Ben-Day Shots – Detective Comics #31 & 32

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Yeah, this is a special double-sized post!

Detective Comics #31

September 1939, Golden Age
Cover Price: 10 cents
Untitled (Part 1 of Mad Monk)

Characters: Batman, Mad Monk, giant gorilla. 1st appearance of Batarang, Batgyro, and Julie Madison.

Another lovely cover.

The story opens with Batman stalking… a woman in a half open bathrobe.

That or the man in the green coat. You never know

Annnnnnd apparently she’s his fiancee, Julie Madison. I’m guessing they’re not especially close, seeing as we’ve seen that he keeps his costume only barely hidden in his house. She also doesn’t recognize his car (or Bruce is smart enough to have a separate car for ‘The Batman’). BTW, his car has changed from red to brown. And Bruce can change his voice enough that she doesn’t recognize it. And she can’t recognize her fiancee’s chin.*

Edited for conciseness – and you have no idea how hard it was to decide what to cut. For once I’m going to leave the snarky comment up to you, because there are so many options

* I’ve got this unsupportable theory that everyone or nearly everyone in the DC Universe has face blindness, which would explain why masks, glasses, and other barely disguising disguises work. They can’t recognize faces, so people are relying on context, speech patterns, body language, and clothes to recognize people (similar to real life people with face blindness).

To get back to Miss Madison, does anybody else expect her to die a horrible death? Is it bad that I think that? Or am I just conditioned by too many years of comics?

Anyway, Bruce takes her to a doctor who suggests she may have been hypnotized, and then suggests the cure for everything, an ocean voyage. … Yeah, I don’t get the connection either, but he’s an old white-haired doc, so either he knows what he’s talking about or he’s in the throes of dementia. One of the two.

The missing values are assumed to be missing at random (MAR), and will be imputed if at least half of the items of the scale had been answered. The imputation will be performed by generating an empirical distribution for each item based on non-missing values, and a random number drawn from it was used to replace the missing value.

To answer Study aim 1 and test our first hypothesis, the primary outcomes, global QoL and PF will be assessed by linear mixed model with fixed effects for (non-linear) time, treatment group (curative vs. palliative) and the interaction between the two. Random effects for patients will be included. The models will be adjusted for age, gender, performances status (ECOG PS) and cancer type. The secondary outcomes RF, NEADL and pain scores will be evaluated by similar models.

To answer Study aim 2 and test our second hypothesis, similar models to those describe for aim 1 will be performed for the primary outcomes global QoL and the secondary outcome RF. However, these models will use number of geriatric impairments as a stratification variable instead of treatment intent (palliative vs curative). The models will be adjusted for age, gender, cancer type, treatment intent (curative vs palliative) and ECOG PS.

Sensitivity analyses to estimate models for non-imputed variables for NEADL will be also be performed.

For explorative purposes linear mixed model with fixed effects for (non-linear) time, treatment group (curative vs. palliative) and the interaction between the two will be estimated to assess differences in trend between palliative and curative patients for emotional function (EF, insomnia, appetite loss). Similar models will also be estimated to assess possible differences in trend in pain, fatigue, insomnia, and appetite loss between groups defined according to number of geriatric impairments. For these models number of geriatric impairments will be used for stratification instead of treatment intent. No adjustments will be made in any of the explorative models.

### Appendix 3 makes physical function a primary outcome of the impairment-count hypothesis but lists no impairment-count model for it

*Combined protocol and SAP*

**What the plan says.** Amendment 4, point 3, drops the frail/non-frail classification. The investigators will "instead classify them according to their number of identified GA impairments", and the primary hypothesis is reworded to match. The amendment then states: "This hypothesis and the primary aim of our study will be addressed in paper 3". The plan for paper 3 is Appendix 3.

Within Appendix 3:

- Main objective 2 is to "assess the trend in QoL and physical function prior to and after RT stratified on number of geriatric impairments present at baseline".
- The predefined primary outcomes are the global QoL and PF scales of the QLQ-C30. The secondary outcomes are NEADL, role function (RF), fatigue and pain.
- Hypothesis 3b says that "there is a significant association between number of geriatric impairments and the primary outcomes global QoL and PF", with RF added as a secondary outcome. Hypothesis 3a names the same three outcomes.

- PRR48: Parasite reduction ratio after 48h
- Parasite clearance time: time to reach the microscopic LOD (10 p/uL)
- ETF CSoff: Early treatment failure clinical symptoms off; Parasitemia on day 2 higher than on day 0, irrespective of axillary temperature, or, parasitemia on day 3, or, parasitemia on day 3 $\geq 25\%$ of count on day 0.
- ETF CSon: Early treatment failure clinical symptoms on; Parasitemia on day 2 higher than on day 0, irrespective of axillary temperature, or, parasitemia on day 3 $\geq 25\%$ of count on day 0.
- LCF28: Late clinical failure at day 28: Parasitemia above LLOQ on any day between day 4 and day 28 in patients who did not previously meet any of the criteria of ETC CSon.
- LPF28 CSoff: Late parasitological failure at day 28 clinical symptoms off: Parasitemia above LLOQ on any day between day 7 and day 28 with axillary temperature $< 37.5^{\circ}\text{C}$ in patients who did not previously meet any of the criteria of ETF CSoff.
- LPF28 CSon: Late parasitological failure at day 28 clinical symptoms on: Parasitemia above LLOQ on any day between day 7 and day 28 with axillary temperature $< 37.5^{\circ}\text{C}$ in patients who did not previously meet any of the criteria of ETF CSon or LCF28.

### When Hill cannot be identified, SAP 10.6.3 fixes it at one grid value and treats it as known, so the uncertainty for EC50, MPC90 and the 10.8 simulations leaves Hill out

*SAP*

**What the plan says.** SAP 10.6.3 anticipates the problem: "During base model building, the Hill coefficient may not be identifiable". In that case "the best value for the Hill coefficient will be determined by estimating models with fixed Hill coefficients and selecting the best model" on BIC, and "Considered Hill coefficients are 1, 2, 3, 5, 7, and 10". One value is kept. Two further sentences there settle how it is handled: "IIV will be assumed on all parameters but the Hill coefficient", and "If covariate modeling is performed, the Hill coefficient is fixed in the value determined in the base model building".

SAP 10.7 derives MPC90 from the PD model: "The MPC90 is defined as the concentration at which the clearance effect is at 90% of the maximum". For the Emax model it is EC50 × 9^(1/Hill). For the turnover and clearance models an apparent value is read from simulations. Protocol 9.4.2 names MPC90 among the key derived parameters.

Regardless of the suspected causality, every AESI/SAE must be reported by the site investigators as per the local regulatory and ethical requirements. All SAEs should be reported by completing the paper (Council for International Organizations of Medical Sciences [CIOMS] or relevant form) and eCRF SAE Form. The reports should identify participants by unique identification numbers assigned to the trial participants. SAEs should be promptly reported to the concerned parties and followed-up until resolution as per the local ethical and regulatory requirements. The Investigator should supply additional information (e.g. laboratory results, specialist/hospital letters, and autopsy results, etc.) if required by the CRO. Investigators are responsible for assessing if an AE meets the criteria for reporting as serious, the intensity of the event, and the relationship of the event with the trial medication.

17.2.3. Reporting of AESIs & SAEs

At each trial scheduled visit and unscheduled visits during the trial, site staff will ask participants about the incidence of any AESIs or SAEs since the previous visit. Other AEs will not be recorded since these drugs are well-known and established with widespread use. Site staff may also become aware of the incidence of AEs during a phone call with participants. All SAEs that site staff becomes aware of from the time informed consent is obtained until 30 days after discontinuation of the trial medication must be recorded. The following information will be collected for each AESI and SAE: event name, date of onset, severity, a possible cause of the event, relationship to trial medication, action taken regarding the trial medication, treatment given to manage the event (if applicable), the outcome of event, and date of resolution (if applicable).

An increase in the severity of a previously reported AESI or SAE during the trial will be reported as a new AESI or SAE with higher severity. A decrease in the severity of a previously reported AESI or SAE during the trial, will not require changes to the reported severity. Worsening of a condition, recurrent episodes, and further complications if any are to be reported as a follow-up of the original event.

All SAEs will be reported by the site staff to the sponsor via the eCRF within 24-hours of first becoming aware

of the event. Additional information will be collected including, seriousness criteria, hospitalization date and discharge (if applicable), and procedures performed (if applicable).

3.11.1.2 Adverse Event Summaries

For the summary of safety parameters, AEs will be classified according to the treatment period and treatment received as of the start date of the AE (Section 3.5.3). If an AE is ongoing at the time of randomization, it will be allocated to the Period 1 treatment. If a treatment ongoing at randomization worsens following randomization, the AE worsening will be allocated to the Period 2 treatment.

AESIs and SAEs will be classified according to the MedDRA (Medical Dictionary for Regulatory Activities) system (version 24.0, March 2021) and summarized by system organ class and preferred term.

… it’s probably dementia.

So Bruce sees his fiancee off on her cruise. Alone. To a country stated to have werewolves.

On the other hand, we get this nice picture of Bruce topless… which also serves to illustrate how incredibly bad he is at hiding the whole Batman thing…

And Bruce has apparently built a hangar onto the mansion. I’ve always wondered how that happens. Does he build it all himself? Does he bring in contractors that don’t know anyone in the country? What? I know, it’s just a comic book, things don’t have to make complete sense and it’s best not to think to hard about it, but I can’t help it (and I’m good company). We also see the first use of the batarang. Apparently in the 40s, boomerangs were still exotic enough to lead to the caption: ‘the flying batarang, modeled after the Australian Bushman’s boomerang!’

It quickly becomes apparent that Messrs Kane and Fox were much enamored with the batgyro.

Batman is also much enjoying freaking the hell out of people. The bastard.

Suddenly with no explanation the Mad Monk shows up on the cruise ship (unless the doctor is actually the Mad Monk or something). According to Bruce the Mad Monk can hypnotize people by staring at them and holding out his arms. Funny, I thought that was the signal for ‘dance with me already’, because hypnosis does NOT work that way. So Batman takes off in his batgyro, leaving his fiancee, again, unprotected on the ship, now known to have the enemy actually on it. Bruce really doesn’t care about her at all, does he?

So they get to Paris, and rather than following Julie, or say, getting the address of the hotel ahead of time, Batman wanders around, freaking out hundreds of Frenchmen, until he finally finds her. And is promptly attacked by a giant gorilla. And dodges right through a hidden door into a net. Because somehow the Monk has laid a trap for him. A trap involving a gorilla, a sliding door, and a net. How do these things get built? Does every building the DC Universe have spare rooms just in case someone needs a death trap? Or just big gaps between walls and huge basements?

I don’t know why this is bothering me so much, but there’s apparently a huge dungeon under the hotel Miss Madison is staying in. Okay, I know Paris has catacombs and stuff, but this is just silly. Especially since in one panel we see a WINDOW.

(And this is the edited for conciseness version). In what kind of world does a hotel have a dungeon below it but Batman doesn’t have a knife in his belt?

Naturally, Batman escapes. The Mad Monk traps him in a cage with the ape while he runs off to send Julie to Hungary (as the creepy doctor predicted. Is he connected somehow? Spoiler: Not in any way that we ever find out.) Batman escapes again, follows after the Mad Monk’s stylish green sedan, rescues Julie and then the issue ends, leaving Batman to search an entire country to find his antagonist. Bob, Hungary is in fact fairly large (so is Paris for that matter, but whatever) and I’m sure there were libraries in 1939, you could’ve gone a looked up a city. Pick one at random. How is Batman going to find the Monk when the only directions he has are Hungary and werewolves?